About the means of achieving and maintaining support: she relied like any previous monarch in 18th century after Peter I on support from guard regiments. After seizing the throne her reign may be categorized into several periods, but what was constant was her reliance on nobility. She didn’t rescind Manifesto of nobles’ liberty (1762) which was created by her husband. In 1765 she allowed nobles to banish their serfs into penal servitude in Siberia.
In 1767 she forbidden serfs to complain about their masters. She called Legislative Commission in 1767 but (you can read her appeal to Legislative Commission to understand her philosophical and political views in this period) it got bogged down into debate between liberal and conservative nobility about serfdom and because the latter were in majority nothing came of it. She clearly understood the mood of nobility.
Pugachev’s rebellion was a very significant event which influenced her policy. During the siege of Kazan by Pugachev she proclaimed herself as Landlord of Kazan (Казанская помещица) to show her solidarity with nobles which were targeted by Pugachev. Woman who had harbored some illusions about enlightenment, freedom and human dignity turned into staunch defender of serfdom and she completely aligned herself with nobility. In 1783 serfdom was introduced in Left-bank Ukraine.
In 1785 she issued Charter to Nobility and Charter to cities. First document expanded privileges of nobility which were granted by Peter III even more. Second document created several rigid social categories in which urban population was placed. After French Revolution her policy became more and more reactionary. Woman who shared values of Enlightenment, corresponded with Voltaire, published satirical magazines in her previous years became vengeful and reactionary monarch. She persecuted and ordered arrest of the first russian journalist Nikolay Novikov and writer Alexander Radishchev for his book “Journey from St. Petersburg to Moscow” in which he criticized serfdom and autocracy.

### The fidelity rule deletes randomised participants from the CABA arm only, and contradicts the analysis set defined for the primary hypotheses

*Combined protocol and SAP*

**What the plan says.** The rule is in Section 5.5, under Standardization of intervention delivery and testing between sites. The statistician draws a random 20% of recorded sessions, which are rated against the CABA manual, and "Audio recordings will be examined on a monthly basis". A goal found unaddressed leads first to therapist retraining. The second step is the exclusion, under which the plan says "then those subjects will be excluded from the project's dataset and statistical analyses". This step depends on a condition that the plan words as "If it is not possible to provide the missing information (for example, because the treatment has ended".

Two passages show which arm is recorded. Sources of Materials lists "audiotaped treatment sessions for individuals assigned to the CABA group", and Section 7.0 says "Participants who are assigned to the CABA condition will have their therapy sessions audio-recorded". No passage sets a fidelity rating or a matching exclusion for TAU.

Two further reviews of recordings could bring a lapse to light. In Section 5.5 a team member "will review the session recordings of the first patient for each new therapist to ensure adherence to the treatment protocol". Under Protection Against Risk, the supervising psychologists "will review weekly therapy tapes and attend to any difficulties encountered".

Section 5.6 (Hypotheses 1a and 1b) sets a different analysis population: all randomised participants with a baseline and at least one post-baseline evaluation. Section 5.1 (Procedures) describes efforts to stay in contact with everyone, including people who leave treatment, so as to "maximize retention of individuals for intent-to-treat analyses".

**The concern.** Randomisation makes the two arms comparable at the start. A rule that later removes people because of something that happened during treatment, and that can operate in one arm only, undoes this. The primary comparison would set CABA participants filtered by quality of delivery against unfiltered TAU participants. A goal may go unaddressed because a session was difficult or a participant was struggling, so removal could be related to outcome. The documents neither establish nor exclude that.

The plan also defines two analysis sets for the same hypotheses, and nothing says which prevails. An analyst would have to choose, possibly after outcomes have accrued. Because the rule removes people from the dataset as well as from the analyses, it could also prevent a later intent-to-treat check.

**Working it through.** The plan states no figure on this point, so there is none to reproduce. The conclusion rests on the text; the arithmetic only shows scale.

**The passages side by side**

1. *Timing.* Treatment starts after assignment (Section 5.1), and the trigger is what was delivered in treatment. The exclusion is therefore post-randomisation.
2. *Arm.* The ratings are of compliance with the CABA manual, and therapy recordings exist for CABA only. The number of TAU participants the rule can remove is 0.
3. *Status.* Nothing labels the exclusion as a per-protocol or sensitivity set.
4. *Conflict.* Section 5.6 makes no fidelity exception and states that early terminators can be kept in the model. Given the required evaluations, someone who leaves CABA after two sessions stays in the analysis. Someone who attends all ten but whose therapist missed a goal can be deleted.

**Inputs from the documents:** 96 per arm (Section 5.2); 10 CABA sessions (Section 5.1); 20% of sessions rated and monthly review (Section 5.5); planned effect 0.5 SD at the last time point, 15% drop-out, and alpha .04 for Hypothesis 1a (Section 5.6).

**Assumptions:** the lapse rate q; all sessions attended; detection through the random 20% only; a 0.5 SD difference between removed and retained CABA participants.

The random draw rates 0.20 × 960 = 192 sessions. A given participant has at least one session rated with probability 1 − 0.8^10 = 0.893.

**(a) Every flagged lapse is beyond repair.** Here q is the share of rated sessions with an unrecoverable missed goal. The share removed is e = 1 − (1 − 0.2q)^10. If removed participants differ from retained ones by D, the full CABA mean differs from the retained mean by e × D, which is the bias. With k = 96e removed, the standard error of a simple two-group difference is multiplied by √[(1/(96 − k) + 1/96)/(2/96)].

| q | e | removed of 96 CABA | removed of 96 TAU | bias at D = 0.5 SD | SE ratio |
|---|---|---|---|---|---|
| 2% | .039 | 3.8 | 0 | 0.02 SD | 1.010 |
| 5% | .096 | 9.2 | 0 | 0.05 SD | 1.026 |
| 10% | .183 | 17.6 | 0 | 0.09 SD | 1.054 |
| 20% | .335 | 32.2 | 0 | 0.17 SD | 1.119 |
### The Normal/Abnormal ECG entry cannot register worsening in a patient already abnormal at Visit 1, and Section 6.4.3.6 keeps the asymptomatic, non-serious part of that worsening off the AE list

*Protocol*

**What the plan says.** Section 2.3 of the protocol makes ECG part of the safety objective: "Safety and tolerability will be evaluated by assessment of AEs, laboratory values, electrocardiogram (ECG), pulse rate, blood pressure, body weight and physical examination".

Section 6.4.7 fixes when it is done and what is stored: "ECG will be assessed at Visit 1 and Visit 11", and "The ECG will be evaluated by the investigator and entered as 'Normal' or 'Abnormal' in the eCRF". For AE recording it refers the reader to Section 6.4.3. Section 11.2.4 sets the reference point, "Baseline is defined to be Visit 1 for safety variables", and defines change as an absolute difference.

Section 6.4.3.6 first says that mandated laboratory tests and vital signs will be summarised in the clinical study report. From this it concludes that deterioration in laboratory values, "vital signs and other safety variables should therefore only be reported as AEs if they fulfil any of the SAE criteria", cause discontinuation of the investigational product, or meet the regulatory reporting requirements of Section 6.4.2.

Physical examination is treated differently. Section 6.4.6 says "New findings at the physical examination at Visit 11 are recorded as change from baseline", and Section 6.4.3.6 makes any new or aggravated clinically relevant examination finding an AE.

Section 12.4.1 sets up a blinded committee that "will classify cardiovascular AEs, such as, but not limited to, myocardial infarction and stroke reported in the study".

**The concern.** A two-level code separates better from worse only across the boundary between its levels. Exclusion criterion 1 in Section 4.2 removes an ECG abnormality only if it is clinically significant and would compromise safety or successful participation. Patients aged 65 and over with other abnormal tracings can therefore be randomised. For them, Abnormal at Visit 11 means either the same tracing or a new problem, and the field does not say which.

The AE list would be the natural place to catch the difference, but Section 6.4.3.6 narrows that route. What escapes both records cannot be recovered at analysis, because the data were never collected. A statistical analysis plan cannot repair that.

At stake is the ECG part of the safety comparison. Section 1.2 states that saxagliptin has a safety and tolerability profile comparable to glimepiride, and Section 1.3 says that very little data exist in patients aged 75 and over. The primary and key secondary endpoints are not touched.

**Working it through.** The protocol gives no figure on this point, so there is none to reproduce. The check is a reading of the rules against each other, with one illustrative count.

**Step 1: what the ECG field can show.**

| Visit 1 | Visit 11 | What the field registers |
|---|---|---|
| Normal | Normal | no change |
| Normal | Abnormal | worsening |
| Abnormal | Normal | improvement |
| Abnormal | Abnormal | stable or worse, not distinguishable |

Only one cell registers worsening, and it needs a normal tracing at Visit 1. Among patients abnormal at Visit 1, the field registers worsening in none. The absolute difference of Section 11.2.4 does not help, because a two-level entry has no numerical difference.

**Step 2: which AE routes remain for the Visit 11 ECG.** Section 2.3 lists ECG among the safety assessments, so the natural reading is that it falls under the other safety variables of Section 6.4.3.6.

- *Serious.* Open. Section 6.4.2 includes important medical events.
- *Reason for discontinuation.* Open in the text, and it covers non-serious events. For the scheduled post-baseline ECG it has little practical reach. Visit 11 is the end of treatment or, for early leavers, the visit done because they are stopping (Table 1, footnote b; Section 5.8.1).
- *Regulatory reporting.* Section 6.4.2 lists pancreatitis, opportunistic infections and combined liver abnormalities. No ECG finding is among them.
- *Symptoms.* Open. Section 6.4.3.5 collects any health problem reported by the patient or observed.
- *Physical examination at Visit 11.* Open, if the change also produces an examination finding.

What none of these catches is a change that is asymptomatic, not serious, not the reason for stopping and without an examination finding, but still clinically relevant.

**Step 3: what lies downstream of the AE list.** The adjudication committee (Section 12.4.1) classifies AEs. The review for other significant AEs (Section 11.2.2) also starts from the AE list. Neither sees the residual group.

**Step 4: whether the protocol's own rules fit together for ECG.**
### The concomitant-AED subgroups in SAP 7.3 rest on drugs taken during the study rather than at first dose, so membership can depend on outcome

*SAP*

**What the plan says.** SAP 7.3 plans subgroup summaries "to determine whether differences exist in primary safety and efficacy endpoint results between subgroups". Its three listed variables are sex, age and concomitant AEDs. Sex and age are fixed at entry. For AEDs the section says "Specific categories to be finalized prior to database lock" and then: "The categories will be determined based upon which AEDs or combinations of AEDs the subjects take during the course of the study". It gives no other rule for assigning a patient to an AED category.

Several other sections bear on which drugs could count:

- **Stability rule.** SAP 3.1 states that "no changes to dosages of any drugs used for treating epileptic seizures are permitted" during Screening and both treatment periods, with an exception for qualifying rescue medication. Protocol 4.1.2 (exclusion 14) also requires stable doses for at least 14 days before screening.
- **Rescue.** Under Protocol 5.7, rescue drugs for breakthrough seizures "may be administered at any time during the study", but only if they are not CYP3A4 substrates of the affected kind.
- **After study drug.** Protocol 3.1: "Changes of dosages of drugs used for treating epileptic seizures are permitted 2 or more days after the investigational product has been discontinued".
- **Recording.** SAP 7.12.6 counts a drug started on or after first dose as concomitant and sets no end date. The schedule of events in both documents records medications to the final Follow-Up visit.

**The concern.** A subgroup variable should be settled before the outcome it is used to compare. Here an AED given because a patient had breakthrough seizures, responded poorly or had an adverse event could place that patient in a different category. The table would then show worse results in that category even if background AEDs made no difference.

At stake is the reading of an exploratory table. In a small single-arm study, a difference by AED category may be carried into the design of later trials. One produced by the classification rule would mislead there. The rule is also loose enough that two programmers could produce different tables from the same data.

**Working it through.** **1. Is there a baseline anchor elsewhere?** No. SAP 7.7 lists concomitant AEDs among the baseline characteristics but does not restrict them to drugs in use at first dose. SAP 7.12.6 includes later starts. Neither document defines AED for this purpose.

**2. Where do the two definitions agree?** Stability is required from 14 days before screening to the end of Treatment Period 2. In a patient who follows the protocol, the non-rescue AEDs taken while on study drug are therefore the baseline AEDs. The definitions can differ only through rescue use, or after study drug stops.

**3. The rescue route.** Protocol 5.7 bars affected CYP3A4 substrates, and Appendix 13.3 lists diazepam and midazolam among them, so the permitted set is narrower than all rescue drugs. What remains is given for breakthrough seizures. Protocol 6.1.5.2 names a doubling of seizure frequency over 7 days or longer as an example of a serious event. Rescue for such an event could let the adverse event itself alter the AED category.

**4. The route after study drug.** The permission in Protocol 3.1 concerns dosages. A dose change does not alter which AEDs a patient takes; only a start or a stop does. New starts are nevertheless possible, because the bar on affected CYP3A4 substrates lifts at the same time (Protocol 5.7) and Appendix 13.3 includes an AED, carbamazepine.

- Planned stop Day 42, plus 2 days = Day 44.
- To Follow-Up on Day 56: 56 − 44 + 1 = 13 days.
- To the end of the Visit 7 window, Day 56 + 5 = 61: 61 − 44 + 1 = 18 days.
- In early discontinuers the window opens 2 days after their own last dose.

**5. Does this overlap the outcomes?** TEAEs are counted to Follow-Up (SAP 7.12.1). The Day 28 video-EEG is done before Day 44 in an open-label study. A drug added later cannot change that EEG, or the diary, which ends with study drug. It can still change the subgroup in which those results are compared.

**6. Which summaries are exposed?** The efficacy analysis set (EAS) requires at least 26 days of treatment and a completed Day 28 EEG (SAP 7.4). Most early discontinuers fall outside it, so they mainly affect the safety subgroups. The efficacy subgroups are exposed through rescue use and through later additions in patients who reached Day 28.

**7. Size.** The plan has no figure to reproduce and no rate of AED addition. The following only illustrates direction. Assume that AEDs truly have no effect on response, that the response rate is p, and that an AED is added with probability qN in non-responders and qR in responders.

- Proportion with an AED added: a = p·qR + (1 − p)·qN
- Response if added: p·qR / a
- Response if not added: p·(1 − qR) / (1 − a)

As for the question about “golden age” of Russia. As you can see her domestic policy is controversial and some may say reactionary, but her foreign policy was very successful – Russia obtained huge amount of lands during partitions of Poland and russo-turkish wars. Russia finally had access to Black sea and Crimean khanate which raided and enslaved russian population for centuries was liquidated.
As for your premise about defying gender stereotypes: she was 4th female empress of Russian Empire, she had numerous favorites during her reign, she lavished them with colossal amount of “gifts” from state treasury and awarded them with various orders. One gender stereotype she broke for sure – she made her favorite 22 years old Platon Zubov while she was 60 years old.
- Massie, Robert K. Catherine the Great: Portrait of a Woman.
- Kliuchevskii, Vasilii. A course in Russian history.
- Pavlenko, Nikolay. Catherine the Great.UrbanKC: I think it entirely depends on what one would consider a “golden age” to be.
Catherine the Great and Peter the Great’s reigns were periods of mass Westernization of Russian society and culture. So to many in the West, that is what makes them deserve the title of “Great” and why one might consider those periods to be “golden ages” of Russian history.